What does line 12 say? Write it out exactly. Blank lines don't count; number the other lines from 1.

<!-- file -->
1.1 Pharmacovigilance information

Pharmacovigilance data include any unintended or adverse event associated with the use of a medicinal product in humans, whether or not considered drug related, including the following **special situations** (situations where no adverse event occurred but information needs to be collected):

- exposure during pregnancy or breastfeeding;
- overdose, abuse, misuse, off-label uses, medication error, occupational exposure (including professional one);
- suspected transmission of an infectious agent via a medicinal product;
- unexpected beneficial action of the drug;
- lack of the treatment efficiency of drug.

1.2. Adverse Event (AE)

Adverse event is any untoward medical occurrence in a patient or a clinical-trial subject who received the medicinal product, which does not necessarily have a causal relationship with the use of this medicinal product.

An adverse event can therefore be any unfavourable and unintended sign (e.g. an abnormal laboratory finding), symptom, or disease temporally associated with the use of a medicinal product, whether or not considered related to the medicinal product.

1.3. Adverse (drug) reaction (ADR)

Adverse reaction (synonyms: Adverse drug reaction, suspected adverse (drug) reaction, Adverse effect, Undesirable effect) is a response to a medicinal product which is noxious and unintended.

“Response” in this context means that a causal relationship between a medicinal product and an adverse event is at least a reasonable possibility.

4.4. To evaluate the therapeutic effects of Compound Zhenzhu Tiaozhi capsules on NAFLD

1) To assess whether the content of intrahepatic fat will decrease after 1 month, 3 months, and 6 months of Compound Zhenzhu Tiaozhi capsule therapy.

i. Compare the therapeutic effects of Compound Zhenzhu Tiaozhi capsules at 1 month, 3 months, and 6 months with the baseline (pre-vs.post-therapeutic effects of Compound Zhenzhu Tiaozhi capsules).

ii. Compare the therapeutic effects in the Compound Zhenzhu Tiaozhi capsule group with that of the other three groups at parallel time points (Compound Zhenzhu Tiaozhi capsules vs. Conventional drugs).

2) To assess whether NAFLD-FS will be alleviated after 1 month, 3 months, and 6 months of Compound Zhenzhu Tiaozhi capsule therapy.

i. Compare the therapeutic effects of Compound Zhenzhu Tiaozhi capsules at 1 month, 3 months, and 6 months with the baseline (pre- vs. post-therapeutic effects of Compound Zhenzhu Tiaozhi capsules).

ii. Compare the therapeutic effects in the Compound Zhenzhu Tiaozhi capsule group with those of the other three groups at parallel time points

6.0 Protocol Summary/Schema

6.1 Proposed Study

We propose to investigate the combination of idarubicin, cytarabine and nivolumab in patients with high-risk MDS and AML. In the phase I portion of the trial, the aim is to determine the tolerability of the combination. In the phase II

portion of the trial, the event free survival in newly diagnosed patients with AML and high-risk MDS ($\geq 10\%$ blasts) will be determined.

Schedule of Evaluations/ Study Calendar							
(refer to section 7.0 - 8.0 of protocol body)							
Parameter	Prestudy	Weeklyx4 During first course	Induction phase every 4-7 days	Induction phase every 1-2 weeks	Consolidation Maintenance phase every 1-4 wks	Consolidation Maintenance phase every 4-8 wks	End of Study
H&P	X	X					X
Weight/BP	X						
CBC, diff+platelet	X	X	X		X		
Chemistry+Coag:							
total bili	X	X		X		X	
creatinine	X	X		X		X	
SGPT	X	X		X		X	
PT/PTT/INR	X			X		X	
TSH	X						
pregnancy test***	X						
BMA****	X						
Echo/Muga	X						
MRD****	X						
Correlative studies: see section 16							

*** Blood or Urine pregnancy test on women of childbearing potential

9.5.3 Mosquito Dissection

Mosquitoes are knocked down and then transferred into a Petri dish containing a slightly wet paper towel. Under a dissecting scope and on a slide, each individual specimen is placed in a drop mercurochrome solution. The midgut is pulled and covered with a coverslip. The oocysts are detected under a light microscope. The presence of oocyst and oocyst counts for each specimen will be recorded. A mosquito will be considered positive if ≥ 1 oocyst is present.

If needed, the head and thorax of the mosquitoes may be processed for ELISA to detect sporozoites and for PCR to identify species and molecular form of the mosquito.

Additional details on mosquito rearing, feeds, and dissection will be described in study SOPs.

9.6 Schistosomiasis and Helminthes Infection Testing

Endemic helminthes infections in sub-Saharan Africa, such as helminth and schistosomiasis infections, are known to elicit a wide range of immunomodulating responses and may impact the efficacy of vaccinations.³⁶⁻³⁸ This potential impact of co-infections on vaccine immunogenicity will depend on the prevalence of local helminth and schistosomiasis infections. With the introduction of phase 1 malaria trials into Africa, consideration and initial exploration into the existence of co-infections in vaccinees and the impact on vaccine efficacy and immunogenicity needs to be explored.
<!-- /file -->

Adverse reaction (synonyms: Adverse drug reaction, suspected adverse (drug) reaction, Adverse effect, Undesirable effect) is a response to a medicinal product which is noxious and unintended.